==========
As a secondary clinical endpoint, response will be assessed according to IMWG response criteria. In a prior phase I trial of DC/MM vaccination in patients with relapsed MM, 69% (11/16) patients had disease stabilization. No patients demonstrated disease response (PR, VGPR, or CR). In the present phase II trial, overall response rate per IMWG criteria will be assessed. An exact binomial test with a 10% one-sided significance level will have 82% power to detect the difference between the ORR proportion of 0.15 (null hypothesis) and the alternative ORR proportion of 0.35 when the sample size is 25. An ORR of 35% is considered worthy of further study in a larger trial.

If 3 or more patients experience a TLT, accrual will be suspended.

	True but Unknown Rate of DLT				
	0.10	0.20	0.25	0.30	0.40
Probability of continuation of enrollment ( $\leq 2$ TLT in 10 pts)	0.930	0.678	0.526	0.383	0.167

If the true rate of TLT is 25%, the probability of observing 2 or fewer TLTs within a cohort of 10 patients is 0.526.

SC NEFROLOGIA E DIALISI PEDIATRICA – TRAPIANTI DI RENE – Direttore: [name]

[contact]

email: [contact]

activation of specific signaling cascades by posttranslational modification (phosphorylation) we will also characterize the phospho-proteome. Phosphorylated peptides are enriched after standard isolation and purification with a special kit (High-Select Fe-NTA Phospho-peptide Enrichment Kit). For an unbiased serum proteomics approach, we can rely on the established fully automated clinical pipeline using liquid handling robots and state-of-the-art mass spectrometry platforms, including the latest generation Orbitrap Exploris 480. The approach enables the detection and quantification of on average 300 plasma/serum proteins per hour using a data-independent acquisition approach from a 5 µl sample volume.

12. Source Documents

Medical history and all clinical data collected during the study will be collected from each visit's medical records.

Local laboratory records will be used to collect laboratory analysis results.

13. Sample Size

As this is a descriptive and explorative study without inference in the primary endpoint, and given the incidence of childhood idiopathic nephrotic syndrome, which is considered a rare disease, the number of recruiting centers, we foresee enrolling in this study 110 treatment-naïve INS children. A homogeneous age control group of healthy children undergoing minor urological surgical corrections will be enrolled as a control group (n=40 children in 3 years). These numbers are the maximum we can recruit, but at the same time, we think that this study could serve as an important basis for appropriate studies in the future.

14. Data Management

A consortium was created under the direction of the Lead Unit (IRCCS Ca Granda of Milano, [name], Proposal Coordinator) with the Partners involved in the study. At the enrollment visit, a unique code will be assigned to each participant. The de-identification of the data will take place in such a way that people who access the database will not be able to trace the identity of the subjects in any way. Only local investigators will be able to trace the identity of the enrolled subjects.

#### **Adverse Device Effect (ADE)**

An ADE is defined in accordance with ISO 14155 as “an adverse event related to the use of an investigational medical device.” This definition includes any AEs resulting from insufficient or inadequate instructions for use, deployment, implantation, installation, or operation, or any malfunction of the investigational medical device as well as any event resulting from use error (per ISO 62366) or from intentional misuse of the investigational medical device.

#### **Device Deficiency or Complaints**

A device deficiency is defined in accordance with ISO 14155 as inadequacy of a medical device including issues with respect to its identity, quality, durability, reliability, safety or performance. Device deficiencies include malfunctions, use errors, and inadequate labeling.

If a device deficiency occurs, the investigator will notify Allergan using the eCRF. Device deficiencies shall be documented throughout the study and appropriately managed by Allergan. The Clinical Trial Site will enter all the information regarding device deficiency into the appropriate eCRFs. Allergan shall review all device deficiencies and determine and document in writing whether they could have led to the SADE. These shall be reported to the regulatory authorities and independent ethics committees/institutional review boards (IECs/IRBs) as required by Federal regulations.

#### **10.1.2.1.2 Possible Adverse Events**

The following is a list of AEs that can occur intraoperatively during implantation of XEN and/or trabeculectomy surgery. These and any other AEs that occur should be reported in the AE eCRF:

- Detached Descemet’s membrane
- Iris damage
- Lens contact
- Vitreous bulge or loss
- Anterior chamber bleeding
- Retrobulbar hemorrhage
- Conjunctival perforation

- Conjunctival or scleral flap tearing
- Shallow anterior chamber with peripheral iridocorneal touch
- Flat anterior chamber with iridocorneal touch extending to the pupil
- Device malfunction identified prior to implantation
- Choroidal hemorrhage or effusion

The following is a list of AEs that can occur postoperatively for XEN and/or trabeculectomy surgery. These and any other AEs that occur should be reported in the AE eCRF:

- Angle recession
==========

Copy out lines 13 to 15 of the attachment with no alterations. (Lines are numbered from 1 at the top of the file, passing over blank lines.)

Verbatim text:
Local laboratory records will be used to collect laboratory analysis results.

13. Sample Size

As this is a descriptive and explorative study without inference in the primary endpoint, and given the incidence of childhood idiopathic nephrotic syndrome, which is considered a rare disease, the number of recruiting centers, we foresee enrolling in this study 110 treatment-naïve INS children. A homogeneous age control group of healthy children undergoing minor urological surgical corrections will be enrolled as a control group (n=40 children in 3 years). These numbers are the maximum we can recruit, but at the same time, we think that this study could serve as an important basis for appropriate studies in the future.